At Xatkit, we’re obsessed with making the bot creation process as simple as possible. Either by automatically generating it or by providing the best chatbot development environment we can. As part of this latter effort, we’re releasing today a library with a set of predefined intents you can directly import into your bot design. You can freely access the library in GitHub, as part of the whole open-source Xatkit organization.
Indeed, many bots share some common “chit-chat” intents (to say hello, to thank you, to ask for help, to say no,…) that you don’t want to repeat every single time. The library includes all these chit-chat and common intents. And predefines a set of training sentences for each of them. Just import the library to kickstart your bot development process and focus your time on creating the key intents for your bot instead of wasting your time thinking about how your users can say hello to your bot!
Even better, our chatbot chit-chat library is internationalized. Right now, we support English, French, Spanish, and Catalan. So every intent includes training sentences in these four languages (if you just need to develop bots in English, the Xatkit Runtime embeds already a simplified version of the library for English only bots),
Using our core chatbot library
The chit-chat intents in the library are used as any other intent. As an example, let’s see to get a
CoreLibraryI18n instance for a given
Locale and use it in your bot:
CoreLibraryI18n library = new CoreLibraryI18n(Locale.US); val s1 = state("S1") .next() .when(intentIs(library.Yes)).moveTo(s2);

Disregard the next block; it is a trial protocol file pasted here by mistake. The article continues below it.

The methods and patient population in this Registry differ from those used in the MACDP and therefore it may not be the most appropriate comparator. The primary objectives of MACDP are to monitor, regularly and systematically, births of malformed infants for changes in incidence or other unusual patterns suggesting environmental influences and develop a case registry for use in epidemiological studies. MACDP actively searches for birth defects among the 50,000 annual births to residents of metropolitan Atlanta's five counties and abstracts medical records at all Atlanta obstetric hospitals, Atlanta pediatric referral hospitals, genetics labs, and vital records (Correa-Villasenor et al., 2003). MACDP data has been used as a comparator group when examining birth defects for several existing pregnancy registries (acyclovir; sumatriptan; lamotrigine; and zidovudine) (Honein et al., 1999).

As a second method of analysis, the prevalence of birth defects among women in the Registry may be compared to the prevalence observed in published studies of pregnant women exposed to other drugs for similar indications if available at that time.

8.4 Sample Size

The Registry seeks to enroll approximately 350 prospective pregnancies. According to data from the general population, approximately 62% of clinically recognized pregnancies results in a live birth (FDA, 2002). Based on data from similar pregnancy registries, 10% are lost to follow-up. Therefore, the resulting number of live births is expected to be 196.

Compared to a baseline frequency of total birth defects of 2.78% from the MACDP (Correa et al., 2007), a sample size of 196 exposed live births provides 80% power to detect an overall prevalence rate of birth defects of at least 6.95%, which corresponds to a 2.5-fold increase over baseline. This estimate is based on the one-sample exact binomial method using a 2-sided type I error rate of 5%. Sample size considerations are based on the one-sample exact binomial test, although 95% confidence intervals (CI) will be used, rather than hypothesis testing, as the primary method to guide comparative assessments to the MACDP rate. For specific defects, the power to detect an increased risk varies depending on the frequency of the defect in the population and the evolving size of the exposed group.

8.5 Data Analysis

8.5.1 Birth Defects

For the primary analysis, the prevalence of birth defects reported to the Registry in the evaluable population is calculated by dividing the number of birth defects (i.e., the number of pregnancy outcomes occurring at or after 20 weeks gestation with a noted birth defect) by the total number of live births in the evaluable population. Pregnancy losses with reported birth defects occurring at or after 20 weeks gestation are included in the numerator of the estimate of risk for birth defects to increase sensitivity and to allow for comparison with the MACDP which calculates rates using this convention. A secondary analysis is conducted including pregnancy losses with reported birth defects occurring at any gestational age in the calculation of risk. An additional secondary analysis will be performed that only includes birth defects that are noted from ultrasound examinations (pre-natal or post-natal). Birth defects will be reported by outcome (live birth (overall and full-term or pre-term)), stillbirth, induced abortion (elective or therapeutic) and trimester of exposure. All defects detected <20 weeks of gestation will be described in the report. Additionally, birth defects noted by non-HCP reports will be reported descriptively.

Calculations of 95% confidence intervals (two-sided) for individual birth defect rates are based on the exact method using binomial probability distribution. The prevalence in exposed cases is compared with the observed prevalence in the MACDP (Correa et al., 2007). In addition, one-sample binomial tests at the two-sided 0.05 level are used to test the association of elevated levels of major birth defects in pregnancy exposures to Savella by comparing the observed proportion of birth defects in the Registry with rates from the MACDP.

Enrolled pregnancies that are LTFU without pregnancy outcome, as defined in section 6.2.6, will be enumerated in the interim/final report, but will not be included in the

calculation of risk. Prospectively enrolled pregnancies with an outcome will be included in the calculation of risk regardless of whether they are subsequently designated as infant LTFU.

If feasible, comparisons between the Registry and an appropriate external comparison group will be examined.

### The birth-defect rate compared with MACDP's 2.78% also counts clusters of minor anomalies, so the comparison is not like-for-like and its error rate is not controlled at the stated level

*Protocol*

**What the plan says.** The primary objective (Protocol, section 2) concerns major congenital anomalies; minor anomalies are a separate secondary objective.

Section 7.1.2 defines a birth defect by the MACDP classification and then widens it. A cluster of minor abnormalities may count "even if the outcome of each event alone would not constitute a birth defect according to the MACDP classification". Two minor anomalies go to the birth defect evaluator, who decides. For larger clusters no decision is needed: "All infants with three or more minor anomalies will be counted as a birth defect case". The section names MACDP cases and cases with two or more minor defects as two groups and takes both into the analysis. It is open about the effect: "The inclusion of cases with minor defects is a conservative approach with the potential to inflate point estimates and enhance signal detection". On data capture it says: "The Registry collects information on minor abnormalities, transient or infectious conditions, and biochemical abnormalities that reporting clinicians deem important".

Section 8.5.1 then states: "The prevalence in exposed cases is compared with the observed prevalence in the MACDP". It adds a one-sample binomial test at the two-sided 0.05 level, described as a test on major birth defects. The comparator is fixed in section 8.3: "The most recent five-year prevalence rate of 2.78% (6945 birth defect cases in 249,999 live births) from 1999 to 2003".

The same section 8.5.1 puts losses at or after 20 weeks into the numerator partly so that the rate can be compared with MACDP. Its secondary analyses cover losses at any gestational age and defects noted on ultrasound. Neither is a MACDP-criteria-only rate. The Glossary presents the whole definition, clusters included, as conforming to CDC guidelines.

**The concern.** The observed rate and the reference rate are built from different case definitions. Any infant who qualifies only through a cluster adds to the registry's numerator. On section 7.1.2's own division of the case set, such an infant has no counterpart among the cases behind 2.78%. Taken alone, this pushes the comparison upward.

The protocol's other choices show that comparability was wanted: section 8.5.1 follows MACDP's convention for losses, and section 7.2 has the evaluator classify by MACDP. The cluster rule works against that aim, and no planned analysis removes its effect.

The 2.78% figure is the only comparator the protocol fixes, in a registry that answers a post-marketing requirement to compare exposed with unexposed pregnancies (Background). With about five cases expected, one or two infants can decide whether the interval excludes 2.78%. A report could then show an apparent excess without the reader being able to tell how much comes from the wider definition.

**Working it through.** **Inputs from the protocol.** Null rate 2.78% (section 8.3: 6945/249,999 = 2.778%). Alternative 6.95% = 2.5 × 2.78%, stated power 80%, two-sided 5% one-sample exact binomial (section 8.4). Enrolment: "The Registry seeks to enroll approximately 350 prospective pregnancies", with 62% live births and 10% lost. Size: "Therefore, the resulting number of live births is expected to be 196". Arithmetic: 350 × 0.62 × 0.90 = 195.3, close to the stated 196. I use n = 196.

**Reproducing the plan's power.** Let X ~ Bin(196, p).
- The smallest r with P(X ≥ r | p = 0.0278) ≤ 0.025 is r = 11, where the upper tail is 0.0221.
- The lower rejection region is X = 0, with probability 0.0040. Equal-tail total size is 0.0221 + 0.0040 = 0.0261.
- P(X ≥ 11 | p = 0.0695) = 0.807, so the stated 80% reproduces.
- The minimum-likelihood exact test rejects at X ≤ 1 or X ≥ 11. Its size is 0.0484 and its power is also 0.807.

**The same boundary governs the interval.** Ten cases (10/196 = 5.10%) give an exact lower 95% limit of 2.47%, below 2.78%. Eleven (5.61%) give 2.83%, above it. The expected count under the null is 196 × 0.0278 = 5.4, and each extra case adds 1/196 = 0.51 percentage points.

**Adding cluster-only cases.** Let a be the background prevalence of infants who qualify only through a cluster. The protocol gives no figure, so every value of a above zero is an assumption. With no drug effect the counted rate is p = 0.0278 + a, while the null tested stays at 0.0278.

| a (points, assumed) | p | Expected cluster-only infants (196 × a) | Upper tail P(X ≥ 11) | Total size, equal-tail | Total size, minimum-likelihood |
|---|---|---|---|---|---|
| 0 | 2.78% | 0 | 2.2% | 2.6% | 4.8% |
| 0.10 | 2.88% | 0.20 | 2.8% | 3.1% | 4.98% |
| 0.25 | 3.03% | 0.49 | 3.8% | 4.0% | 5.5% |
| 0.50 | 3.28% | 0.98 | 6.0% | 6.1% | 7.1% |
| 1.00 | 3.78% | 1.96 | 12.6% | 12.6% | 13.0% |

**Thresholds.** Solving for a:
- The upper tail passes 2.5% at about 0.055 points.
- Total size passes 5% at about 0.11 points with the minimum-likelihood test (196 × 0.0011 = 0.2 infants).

📚 Intent names aren’t translated:
library.Yescan be used seamlessly in an English or French bot. The library takes care of loading the training sentences for the appropriate locale. This facilitates creating new localized versions of the bot!
Contribute to the chit-chat library!
You can contribute to this project by providing new translations or by improving existing ones. To do so open the CoreLibrary resource bundle (located in
src/main/resources), create a new property file in the bundle if your language isn’t already supported (otherwise open the existing one), and start translating the existing entries.
The CoreLibrary resource bundle contains an entry for each intent supported by the library (excluding data type intents that aren’t translated). The value of an intent entry is a list of training sentences in the target language separated with
❗ Every intent training sentence must end with
\n. This character is used as a delimiter, and omitting it will concatenated multiple translations.
📚 You can provide as many translations as you want for a given intent. The
CoreLibraryI18ntakes care of loading them all. In particular, it’s not required to provide the same number of training sentences between two languages. This allows to include language-specific expressions, and exclude sentences that cannot be translated in the target language.
The image below shows the view provided by IntelliJ to ease the translation process. To open it: open
CoreLibrary.properties and click on the Resource Bundle tab at the bottom of the screen.
Create your own Intent Library
This core library can also be seen as an example of how you could create and reuse your own intent libraries. Including i18n versions. So, even if you don’t want to contribute new intents to this core library, you can still organize your intents following a similar approach to facilitate the creation of similar bots for the business domain you focus on.